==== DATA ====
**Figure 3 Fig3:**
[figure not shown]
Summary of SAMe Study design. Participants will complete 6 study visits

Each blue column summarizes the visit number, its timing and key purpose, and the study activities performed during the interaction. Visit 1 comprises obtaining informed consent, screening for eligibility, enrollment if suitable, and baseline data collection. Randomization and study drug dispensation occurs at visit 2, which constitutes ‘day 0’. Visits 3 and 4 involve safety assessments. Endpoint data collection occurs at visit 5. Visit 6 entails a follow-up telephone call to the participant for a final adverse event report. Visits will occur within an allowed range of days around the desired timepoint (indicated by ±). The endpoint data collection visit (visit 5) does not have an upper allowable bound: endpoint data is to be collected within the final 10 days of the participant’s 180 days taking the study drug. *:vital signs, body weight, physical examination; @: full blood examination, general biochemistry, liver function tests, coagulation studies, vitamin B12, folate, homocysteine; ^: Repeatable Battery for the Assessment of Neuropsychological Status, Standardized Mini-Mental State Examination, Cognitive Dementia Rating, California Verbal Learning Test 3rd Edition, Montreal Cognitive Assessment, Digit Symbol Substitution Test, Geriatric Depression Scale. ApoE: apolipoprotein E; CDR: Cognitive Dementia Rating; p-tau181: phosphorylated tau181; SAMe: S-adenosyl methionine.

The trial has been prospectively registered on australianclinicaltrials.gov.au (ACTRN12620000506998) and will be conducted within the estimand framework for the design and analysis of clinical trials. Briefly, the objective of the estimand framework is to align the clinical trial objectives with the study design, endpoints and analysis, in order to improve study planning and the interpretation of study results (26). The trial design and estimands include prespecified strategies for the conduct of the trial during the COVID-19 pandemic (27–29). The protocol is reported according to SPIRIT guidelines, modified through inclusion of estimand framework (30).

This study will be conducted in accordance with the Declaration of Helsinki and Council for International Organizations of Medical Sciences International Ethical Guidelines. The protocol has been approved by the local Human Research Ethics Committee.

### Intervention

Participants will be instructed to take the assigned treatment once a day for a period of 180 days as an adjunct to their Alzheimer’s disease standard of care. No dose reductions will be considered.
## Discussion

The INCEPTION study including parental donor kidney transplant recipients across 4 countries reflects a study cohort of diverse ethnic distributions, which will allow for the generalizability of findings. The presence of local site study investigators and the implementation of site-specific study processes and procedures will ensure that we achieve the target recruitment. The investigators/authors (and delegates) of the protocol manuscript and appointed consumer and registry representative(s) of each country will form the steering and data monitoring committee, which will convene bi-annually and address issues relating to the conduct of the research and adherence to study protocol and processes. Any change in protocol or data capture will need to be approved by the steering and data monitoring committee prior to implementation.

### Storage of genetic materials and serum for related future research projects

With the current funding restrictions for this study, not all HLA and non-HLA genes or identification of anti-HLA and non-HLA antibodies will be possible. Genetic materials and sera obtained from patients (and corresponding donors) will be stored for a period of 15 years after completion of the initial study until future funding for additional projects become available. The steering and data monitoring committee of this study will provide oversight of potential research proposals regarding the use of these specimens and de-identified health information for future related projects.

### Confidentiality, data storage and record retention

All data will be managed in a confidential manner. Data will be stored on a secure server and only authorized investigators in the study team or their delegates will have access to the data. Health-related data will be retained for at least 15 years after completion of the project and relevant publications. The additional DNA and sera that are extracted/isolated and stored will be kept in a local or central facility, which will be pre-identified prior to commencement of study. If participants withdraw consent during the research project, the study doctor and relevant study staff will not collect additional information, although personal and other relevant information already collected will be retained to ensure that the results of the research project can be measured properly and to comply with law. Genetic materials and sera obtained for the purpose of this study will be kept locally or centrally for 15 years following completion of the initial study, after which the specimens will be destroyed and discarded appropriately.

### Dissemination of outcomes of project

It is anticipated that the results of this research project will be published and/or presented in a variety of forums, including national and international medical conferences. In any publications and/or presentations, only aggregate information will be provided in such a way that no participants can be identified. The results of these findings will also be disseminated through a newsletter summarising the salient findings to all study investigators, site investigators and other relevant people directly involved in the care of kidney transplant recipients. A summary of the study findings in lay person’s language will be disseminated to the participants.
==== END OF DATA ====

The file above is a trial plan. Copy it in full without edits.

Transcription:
**Figure 3 Fig3:**
[figure not shown]
Summary of SAMe Study design. Participants will complete 6 study visits

Each blue column summarizes the visit number, its timing and key purpose, and the study activities performed during the interaction. Visit 1 comprises obtaining informed consent, screening for eligibility, enrollment if suitable, and baseline data collection. Randomization and study drug dispensation occurs at visit 2, which constitutes ‘day 0’. Visits 3 and 4 involve safety assessments. Endpoint data collection occurs at visit 5. Visit 6 entails a follow-up telephone call to the participant for a final adverse event report. Visits will occur within an allowed range of days around the desired timepoint (indicated by ±). The endpoint data collection visit (visit 5) does not have an upper allowable bound: endpoint data is to be collected within the final 10 days of the participant’s 180 days taking the study drug. *:vital signs, body weight, physical examination; @: full blood examination, general biochemistry, liver function tests, coagulation studies, vitamin B12, folate, homocysteine; ^: Repeatable Battery for the Assessment of Neuropsychological Status, Standardized Mini-Mental State Examination, Cognitive Dementia Rating, California Verbal Learning Test 3rd Edition, Montreal Cognitive Assessment, Digit Symbol Substitution Test, Geriatric Depression Scale. ApoE: apolipoprotein E; CDR: Cognitive Dementia Rating; p-tau181: phosphorylated tau181; SAMe: S-adenosyl methionine.

The trial has been prospectively registered on australianclinicaltrials.gov.au (ACTRN12620000506998) and will be conducted within the estimand framework for the design and analysis of clinical trials. Briefly, the objective of the estimand framework is to align the clinical trial objectives with the study design, endpoints and analysis, in order to improve study planning and the interpretation of study results (26). The trial design and estimands include prespecified strategies for the conduct of the trial during the COVID-19 pandemic (27–29). The protocol is reported according to SPIRIT guidelines, modified through inclusion of estimand framework (30).

This study will be conducted in accordance with the Declaration of Helsinki and Council for International Organizations of Medical Sciences International Ethical Guidelines. The protocol has been approved by the local Human Research Ethics Committee.

### Intervention

Participants will be instructed to take the assigned treatment once a day for a period of 180 days as an adjunct to their Alzheimer’s disease standard of care. No dose reductions will be considered.
## Discussion

The INCEPTION study including parental donor kidney transplant recipients across 4 countries reflects a study cohort of diverse ethnic distributions, which will allow for the generalizability of findings. The presence of local site study investigators and the implementation of site-specific study processes and procedures will ensure that we achieve the target recruitment. The investigators/authors (and delegates) of the protocol manuscript and appointed consumer and registry representative(s) of each country will form the steering and data monitoring committee, which will convene bi-annually and address issues relating to the conduct of the research and adherence to study protocol and processes. Any change in protocol or data capture will need to be approved by the steering and data monitoring committee prior to implementation.

### Storage of genetic materials and serum for related future research projects

With the current funding restrictions for this study, not all HLA and non-HLA genes or identification of anti-HLA and non-HLA antibodies will be possible. Genetic materials and sera obtained from patients (and corresponding donors) will be stored for a period of 15 years after completion of the initial study until future funding for additional projects become available. The steering and data monitoring committee of this study will provide oversight of potential research proposals regarding the use of these specimens and de-identified health information for future related projects.

### Confidentiality, data storage and record retention

All data will be managed in a confidential manner. Data will be stored on a secure server and only authorized investigators in the study team or their delegates will have access to the data. Health-related data will be retained for at least 15 years after completion of the project and relevant publications. The additional DNA and sera that are extracted/isolated and stored will be kept in a local or central facility, which will be pre-identified prior to commencement of study. If participants withdraw consent during the research project, the study doctor and relevant study staff will not collect additional information, although personal and other relevant information already collected will be retained to ensure that the results of the research project can be measured properly and to comply with law. Genetic materials and sera obtained for the purpose of this study will be kept locally or centrally for 15 years following completion of the initial study, after which the specimens will be destroyed and discarded appropriately.

### Dissemination of outcomes of project

It is anticipated that the results of this research project will be published and/or presented in a variety of forums, including national and international medical conferences. In any publications and/or presentations, only aggregate information will be provided in such a way that no participants can be identified. The results of these findings will also be disseminated through a newsletter summarising the salient findings to all study investigators, site investigators and other relevant people directly involved in the care of kidney transplant recipients. A summary of the study findings in lay person’s language will be disseminated to the participants.